Today’s randomly-chosen word comes from the Tao Te Ching. I picked up a copy at a used bookstore yesterday to use for blackout poetry and decided to use it for our word which is others (from book one XX).
I don’t have much to say today. I just wanted to paint with my blood again , create a bricolage by assembling the ephemera that has come me of late, and feel. I’ll let Carl Jung speak instead. Today’s quote is from The Red Book. (He always has a lot to say about others.) Read more “bricolage project day 21 [others]”
leaves fall softly (whispering)
hummingbird says hi!
Today’s randomly-chosen word is be and comes from The Quantum and the Lotus by Matthieu Ricard & Trinh Xuan Thuan. It’s a fascinating exploration of the intersection of Western science and Buddhist philosophy. I cannot more highly recommend this book. Turns out, I’m in good company:
The Quantum and the Lotus is the rich and inspiring result of a deeply interesting dialogue between Western science and Buddhist philosophy. This remarkable book will contribute greatly to a better understanding of the true nature of our world and the way we live our lives. —His Holiness the Dalai Lama
Conversations on the nature of life and what it means to be–to exist–are keenly interesting to me. I personally often find that the world around me shifts somewhat dramatically depending on what I’m focusing on which enhances studies of this type. The Bricolage Project, with its ephemeral nature, has led me to a greater awareness of my state of being on any given day. Not surprisingly, when I was out with my friend the other night, he began telling me about his meditation practice, Vipassana. The word means to “see things as they really are” and the practice is one of India’s most ancient techniques of meditation. My friend recounted his time of going on a ten-day silent meditation retreat at a local meditation center and told me I would “rock Vipassana” because I have a way of seeing and experiencing things as they are that seems to align with the practice. As he described spending several days focusing on his nose and upper lip, I found myself thinking of my upper lip and how I love it kissed or sucked on. Then I looked at my friend’s lip and noticed that he has a kind of beard/soul patch thing but not a mustache. Then I would switch back to just being aware of the surface area of the lip and noticing my awareness there rather than a vision of it in mind.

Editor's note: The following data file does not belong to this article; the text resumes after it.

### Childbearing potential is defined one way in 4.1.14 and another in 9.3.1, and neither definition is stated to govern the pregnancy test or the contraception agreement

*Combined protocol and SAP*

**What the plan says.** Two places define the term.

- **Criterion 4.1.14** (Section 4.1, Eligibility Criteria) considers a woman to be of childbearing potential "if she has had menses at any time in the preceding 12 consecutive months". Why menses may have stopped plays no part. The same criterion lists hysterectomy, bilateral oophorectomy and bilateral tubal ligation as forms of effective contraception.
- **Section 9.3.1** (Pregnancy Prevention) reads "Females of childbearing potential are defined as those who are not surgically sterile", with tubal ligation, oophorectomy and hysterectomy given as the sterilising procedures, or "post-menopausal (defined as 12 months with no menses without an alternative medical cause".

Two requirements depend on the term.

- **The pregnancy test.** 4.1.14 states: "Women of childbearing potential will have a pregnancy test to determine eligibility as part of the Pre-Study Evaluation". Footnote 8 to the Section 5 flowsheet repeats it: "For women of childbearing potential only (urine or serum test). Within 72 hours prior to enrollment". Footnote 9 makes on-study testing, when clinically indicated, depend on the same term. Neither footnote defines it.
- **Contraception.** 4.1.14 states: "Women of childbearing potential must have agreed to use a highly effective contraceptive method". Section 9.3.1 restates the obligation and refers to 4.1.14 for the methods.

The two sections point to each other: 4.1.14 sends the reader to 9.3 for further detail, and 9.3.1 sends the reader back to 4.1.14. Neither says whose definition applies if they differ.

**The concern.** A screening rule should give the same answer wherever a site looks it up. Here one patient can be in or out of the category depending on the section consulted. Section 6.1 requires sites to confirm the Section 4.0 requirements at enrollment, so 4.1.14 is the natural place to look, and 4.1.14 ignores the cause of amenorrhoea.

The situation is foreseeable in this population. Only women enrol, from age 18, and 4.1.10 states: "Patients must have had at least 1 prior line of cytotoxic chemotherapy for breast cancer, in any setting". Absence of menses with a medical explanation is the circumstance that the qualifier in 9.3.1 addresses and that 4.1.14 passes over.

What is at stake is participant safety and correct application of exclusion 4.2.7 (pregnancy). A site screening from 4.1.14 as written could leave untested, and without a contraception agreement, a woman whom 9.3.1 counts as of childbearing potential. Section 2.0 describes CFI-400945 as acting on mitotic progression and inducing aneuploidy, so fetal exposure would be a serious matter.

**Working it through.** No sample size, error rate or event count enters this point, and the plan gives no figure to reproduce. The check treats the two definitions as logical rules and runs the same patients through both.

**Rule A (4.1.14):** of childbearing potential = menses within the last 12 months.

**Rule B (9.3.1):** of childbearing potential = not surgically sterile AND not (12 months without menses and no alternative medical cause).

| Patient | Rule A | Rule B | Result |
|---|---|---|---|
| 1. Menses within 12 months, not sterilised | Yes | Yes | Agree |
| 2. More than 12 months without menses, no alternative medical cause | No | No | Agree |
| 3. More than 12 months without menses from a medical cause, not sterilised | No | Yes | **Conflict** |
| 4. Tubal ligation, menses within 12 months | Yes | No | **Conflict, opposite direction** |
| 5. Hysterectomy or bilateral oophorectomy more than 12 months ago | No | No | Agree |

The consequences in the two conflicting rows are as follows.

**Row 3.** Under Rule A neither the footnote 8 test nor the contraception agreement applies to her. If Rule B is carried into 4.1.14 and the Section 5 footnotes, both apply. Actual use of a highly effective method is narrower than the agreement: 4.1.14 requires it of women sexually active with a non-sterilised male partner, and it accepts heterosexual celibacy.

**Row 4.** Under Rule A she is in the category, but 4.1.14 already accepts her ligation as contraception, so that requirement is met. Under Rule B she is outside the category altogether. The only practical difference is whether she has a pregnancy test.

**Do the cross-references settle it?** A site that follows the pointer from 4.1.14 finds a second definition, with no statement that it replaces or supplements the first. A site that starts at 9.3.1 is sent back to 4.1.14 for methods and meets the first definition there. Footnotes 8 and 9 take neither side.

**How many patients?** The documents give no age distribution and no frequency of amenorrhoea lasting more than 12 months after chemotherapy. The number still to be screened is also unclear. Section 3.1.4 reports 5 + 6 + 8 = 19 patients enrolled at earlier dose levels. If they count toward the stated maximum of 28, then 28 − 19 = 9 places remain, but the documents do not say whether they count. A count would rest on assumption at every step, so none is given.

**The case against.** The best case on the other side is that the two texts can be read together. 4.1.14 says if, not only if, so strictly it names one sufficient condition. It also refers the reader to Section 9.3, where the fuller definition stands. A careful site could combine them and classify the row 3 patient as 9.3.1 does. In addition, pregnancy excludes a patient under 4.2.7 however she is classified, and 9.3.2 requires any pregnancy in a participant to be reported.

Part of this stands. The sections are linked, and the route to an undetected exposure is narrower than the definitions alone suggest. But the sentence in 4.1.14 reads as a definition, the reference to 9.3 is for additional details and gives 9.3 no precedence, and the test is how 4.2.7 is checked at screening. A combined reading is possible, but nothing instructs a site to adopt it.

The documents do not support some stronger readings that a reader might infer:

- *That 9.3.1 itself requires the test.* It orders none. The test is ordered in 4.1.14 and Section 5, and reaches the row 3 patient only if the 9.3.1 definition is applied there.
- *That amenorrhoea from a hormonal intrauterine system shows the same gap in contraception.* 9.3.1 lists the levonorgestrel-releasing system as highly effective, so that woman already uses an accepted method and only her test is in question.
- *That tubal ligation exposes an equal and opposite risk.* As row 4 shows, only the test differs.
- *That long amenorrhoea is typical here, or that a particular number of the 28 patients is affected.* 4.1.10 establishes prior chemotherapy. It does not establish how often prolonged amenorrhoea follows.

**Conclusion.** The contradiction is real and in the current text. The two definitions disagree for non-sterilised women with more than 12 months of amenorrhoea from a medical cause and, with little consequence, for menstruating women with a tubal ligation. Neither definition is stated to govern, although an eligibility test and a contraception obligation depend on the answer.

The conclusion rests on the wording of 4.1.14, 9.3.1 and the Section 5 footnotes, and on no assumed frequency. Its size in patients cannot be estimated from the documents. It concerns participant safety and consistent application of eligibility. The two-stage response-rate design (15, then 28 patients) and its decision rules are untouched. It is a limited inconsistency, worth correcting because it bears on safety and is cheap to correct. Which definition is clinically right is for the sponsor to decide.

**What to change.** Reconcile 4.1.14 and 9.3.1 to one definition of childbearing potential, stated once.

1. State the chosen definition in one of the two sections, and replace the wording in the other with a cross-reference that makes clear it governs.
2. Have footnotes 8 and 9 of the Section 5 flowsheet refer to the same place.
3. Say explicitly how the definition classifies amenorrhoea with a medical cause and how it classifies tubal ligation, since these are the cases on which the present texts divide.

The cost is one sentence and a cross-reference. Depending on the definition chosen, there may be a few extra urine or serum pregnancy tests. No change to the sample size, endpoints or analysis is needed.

Then I took a sip of my Manhattan.
Here’s the thing: I am a very embodied creature. I like sex. I am lusty. I love the smell of dirt. I’ve had two babies. I am a creature of the earth. Yes, I am certainly the awareness that is poured into this form but they are one, not separate. I find many spiritual traditions problematic in their rejection of the immanent aspect of life in favor of the transcendent. To be is to live the embodied life, to feel, to play, to express, not just to notice. I learned that as a new mother trying to learn how to meditate and walk a spiritual path as a householder. I was a nursing mother who had to tend to my baby’s needs. Such is the way of living the embodied life. Even now, taking ten days off to go on a retreat is not something I can do as a single mother. My child needs me to be here caring for her. Motherhood taught me a lot about surrender. To be is to surrender to the flow of the river of life. It’s uncontainable and will pull you under and have its way with you. As Laozi says: